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Communication 100

Citation Helps

Introduction

Although speeches are often less formal than written academic papers, it is important to cite your sources. Even if you are paraphrasing a source, you MUST cite it! And just as you would cite your source in the text of your paper, you must also cite your source in the text of your speech. 

Most instructors specify what bibliographic/writing format they require for assignments in their classes. If you don’t know this, go back and read the syllabus or instructions carefully—it's probably stated there. The most common formats you are likely to work with in college are APA and MLA. They are different—and, yes, it matters!

If writing and researching isn’t your strength, we have tools to help you! Getting stronger in this area will make you successful in nearly every college class you take—so take the time to learn since YOU will reap the rewards for many semesters to come. Here are some tools for you:

Writing/Formatting Help

Tips:

-Make sure to mention the author, date, and name of the source in the text of your speech. You can do this in an informal way by saying something like: "Geraldine Quinzio, in her 2009 book called Of Sugar and Snow: A History of Ice Cream Making, suggests that the precursor to ice cream was the sherbet from the Middle East."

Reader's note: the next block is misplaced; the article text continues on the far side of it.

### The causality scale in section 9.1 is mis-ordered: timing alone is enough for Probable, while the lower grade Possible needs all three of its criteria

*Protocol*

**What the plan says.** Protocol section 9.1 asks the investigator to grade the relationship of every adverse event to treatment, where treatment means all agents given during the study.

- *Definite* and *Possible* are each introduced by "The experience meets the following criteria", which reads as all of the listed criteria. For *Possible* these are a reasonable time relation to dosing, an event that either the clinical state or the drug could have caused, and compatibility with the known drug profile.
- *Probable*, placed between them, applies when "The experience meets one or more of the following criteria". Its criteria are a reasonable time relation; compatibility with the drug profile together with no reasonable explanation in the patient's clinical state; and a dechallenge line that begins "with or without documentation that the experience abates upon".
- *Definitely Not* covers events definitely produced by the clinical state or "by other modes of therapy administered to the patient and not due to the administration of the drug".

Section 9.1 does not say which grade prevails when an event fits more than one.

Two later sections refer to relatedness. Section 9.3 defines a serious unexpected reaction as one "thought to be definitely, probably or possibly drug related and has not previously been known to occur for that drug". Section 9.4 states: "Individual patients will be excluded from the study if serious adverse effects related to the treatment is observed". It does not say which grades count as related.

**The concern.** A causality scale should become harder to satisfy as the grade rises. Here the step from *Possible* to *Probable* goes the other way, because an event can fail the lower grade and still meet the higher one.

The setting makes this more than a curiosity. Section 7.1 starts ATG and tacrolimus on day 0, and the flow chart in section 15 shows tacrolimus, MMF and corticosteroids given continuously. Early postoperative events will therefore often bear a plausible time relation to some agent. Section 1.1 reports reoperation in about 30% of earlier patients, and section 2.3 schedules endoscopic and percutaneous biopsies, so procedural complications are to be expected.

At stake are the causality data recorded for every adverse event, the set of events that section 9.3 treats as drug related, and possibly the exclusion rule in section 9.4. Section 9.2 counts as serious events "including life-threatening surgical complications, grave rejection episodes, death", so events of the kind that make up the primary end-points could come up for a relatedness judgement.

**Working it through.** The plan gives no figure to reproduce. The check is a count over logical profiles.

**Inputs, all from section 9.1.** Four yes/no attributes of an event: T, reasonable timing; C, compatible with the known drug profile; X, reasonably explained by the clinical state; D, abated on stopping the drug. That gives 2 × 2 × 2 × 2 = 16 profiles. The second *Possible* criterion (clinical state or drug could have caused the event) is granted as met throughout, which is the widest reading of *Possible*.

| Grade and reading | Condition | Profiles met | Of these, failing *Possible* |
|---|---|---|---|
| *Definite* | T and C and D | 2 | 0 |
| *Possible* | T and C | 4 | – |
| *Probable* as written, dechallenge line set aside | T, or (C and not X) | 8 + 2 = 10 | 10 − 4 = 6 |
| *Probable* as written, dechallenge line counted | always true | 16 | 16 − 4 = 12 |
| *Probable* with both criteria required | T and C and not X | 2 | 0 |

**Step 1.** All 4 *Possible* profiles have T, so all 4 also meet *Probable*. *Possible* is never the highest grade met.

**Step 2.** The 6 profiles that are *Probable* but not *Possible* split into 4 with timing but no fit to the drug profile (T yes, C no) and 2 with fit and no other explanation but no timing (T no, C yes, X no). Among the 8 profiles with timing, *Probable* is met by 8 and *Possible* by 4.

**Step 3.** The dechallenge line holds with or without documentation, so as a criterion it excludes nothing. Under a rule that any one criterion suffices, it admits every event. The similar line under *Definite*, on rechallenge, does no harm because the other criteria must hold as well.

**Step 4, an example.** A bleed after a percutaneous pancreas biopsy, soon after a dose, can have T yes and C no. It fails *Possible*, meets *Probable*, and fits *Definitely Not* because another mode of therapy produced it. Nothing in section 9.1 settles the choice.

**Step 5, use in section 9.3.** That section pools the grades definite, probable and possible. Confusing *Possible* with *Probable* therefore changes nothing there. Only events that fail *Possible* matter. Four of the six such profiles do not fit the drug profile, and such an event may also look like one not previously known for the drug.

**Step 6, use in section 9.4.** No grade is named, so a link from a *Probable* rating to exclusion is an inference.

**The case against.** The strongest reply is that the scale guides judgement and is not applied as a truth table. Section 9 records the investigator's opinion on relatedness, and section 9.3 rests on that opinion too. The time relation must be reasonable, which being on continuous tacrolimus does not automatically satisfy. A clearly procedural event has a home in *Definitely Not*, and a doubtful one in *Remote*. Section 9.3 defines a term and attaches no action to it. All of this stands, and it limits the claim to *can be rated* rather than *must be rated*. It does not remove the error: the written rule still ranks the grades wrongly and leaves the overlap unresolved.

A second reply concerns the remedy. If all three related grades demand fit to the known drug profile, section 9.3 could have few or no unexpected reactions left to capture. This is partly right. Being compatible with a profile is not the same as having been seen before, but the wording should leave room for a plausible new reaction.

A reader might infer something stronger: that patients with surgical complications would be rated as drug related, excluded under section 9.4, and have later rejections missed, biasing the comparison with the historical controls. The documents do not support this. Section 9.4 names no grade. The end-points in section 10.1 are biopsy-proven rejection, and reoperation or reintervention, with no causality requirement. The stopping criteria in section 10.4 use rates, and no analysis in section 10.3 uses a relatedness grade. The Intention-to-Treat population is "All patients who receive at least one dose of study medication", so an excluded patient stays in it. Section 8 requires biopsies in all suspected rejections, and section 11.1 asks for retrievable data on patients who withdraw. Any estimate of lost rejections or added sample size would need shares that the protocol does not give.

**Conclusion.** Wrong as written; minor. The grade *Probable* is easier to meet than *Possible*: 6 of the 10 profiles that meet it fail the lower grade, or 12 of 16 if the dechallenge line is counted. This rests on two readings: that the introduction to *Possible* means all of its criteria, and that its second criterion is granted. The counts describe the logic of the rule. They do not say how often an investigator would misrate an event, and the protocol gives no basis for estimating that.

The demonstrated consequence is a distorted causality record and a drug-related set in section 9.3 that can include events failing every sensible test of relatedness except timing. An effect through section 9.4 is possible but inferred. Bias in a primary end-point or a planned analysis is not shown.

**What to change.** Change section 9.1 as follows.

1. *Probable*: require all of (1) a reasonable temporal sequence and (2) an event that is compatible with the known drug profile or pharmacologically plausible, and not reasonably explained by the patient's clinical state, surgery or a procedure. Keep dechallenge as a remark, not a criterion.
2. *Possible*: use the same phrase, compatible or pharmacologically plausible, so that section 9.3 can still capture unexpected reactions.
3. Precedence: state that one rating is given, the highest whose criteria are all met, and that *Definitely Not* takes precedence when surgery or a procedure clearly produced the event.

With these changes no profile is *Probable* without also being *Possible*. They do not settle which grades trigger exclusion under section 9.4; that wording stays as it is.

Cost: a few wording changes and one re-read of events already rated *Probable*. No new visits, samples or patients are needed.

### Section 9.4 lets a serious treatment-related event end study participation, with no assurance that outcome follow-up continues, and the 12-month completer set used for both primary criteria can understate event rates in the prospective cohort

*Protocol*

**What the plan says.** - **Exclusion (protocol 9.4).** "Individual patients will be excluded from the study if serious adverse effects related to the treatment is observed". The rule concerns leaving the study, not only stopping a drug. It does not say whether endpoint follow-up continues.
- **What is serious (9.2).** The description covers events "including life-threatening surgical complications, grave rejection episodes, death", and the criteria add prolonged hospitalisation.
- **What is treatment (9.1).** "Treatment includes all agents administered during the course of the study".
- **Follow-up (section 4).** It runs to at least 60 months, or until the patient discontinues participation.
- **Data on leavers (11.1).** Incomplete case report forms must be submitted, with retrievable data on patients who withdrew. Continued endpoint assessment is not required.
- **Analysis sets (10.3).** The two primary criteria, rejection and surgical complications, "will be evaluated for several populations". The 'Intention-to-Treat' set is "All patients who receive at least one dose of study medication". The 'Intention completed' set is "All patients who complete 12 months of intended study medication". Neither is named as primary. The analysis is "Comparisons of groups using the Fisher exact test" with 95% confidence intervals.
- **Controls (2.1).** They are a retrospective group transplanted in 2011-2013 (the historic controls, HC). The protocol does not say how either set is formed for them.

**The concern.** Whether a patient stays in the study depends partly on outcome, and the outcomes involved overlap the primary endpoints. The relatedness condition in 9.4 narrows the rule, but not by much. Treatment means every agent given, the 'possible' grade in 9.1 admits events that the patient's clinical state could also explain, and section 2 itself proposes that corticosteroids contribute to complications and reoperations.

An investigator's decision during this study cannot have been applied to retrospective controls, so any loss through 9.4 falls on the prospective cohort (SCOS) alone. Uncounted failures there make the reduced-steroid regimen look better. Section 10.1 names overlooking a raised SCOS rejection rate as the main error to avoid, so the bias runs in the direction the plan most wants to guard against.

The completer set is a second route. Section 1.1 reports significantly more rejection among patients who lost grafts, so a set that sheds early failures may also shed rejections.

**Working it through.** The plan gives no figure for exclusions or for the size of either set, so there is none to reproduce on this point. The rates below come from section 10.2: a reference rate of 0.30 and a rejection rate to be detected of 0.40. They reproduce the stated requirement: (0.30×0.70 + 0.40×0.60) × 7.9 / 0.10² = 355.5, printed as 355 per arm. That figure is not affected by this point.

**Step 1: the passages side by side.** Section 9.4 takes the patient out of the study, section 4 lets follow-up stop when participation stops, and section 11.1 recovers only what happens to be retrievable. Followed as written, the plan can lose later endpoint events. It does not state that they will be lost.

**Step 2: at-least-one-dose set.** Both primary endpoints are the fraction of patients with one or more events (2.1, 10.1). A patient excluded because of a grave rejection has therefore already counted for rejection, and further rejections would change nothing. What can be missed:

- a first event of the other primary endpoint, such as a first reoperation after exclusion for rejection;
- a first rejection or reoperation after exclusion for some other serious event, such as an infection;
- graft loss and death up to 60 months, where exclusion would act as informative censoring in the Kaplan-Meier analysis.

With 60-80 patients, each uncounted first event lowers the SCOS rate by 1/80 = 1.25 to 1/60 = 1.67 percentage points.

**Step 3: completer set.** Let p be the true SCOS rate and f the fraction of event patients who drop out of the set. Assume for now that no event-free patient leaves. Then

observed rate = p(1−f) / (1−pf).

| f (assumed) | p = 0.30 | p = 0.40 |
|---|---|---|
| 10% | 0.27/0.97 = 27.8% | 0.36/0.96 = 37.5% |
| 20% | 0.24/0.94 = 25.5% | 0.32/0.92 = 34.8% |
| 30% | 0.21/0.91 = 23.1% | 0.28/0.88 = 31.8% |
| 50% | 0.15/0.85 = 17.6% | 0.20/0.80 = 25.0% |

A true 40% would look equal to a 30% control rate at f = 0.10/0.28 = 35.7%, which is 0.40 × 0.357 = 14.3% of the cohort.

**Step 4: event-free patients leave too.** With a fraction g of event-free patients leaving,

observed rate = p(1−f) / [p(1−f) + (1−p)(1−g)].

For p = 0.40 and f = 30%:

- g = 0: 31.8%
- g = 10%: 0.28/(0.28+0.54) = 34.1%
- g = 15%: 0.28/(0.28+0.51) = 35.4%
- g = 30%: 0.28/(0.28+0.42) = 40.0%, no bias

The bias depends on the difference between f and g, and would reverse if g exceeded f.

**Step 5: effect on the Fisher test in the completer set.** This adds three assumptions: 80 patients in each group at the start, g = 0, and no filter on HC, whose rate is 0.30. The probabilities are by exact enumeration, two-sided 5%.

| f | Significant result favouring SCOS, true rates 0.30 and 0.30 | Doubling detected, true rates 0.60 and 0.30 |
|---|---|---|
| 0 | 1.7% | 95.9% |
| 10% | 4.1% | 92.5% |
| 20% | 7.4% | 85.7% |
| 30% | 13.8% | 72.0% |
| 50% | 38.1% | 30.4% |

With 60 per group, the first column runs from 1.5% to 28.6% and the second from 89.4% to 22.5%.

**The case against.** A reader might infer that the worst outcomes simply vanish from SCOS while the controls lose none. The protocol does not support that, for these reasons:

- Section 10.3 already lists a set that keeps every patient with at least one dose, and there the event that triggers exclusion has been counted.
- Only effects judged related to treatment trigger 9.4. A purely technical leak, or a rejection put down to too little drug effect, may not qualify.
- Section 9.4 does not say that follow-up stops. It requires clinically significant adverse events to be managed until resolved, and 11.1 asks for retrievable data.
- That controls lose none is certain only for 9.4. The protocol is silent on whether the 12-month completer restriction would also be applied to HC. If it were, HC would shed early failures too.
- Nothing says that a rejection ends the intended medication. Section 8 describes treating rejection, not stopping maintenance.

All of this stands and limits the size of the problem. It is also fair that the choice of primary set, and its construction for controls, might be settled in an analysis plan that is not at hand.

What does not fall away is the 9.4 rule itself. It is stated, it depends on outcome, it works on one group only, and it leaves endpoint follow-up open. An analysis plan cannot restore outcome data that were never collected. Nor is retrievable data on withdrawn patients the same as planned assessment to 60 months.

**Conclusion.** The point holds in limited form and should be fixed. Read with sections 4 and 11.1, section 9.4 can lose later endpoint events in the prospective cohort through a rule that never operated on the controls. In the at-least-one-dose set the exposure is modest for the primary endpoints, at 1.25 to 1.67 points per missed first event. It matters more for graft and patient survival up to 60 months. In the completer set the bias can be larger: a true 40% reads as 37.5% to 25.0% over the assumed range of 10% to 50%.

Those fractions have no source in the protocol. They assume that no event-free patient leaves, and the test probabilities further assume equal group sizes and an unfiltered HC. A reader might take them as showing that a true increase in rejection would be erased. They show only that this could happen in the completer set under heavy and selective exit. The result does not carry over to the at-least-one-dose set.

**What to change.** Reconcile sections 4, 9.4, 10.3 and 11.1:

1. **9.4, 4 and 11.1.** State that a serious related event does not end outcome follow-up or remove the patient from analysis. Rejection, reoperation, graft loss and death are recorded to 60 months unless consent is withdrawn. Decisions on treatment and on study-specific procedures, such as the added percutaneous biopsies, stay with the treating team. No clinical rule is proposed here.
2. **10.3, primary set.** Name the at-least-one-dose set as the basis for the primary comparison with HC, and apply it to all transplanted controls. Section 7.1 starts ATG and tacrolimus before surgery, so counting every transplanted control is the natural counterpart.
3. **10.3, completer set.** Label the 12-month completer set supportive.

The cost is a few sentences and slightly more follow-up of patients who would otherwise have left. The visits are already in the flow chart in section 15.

-To keep track of your sources, copy and paste citations as you research or take pictures using your phone. Use the resources on this page for extra help.

-Save some time to proof-read and correct your work. Read your speech out loud—you might catch mistakes easier that way.

-Trade papers/projects with a friend to proofread. We often fail to see our own mistakes!

-If you’re dyslexic, try going through your paper backwards, one word or sentence at a time.


     

MSJC Library Helps

MSJC Library Online Orientation - How to choose a topic, start your research, evaluate and synthesize information, and cite your sources.

Seven Steps to Library Research - A guide for topic development, library research, and creating citations. 

Advanced Research Guide - Advanced research tips for searching databases, evaluating information, and citing.

Writing & Citing - Guide for grammar, writing, and citing help.

Citation Help Handouts - Quick guides for citing in MLA, APA, or Chicago Style formats.

 

Websites for Generating Citations

Knight Cite

This website works as a citation generator. You fill in the appropriate bibliographic information, and it pops out a citation for you to copy and paste into your works cited page. 

Bibme.org

A favorite generator for citations, this website auto-fills the blanks but allows you to modify any information. It also keeps a running list of all your citations so you can copy and paste all at once. 

Chicago Manual of Style Quick Guide

The Chicago Manual of Style publishes a freely-available online "quick guide" to citing common sources. If the item you wish to cite is not covered in the online Quick Guide, please refer to the comprehensive print edition of the Chicago Manual of the Style, available in the MVC Library Reference collection.

Citation Builder

Developed by the University of North Carolina at Chapel Hill Library, this citation generator provides all the fields for you to input the information and then organizes it for you. The best part is that the fields change based on the type of format you want to cite.